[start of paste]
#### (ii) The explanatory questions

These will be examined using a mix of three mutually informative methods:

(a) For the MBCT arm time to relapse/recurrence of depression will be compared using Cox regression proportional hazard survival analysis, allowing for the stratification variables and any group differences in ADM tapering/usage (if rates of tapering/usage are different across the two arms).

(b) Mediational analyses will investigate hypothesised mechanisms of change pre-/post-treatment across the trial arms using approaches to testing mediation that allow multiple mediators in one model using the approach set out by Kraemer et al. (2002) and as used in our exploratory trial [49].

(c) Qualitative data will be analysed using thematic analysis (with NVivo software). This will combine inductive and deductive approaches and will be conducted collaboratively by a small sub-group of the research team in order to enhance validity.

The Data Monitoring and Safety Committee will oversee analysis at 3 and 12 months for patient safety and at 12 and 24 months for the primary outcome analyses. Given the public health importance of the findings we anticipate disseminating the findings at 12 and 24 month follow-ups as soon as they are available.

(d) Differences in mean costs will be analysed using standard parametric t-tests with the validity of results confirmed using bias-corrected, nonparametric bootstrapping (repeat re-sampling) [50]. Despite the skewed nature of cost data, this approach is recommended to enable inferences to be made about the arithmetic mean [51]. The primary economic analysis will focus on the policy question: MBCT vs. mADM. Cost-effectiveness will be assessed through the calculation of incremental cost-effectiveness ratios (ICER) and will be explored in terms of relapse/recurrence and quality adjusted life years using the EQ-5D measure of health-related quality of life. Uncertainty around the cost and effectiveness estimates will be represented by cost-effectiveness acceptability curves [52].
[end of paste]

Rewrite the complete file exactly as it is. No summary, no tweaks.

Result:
#### (ii) The explanatory questions

These will be examined using a mix of three mutually informative methods:

(a) For the MBCT arm time to relapse/recurrence of depression will be compared using Cox regression proportional hazard survival analysis, allowing for the stratification variables and any group differences in ADM tapering/usage (if rates of tapering/usage are different across the two arms).

(b) Mediational analyses will investigate hypothesised mechanisms of change pre-/post-treatment across the trial arms using approaches to testing mediation that allow multiple mediators in one model using the approach set out by Kraemer et al. (2002) and as used in our exploratory trial [49].

(c) Qualitative data will be analysed using thematic analysis (with NVivo software). This will combine inductive and deductive approaches and will be conducted collaboratively by a small sub-group of the research team in order to enhance validity.

The Data Monitoring and Safety Committee will oversee analysis at 3 and 12 months for patient safety and at 12 and 24 months for the primary outcome analyses. Given the public health importance of the findings we anticipate disseminating the findings at 12 and 24 month follow-ups as soon as they are available.

(d) Differences in mean costs will be analysed using standard parametric t-tests with the validity of results confirmed using bias-corrected, nonparametric bootstrapping (repeat re-sampling) [50]. Despite the skewed nature of cost data, this approach is recommended to enable inferences to be made about the arithmetic mean [51]. The primary economic analysis will focus on the policy question: MBCT vs. mADM. Cost-effectiveness will be assessed through the calculation of incremental cost-effectiveness ratios (ICER) and will be explored in terms of relapse/recurrence and quality adjusted life years using the EQ-5D measure of health-related quality of life. Uncertainty around the cost and effectiveness estimates will be represented by cost-effectiveness acceptability curves [52].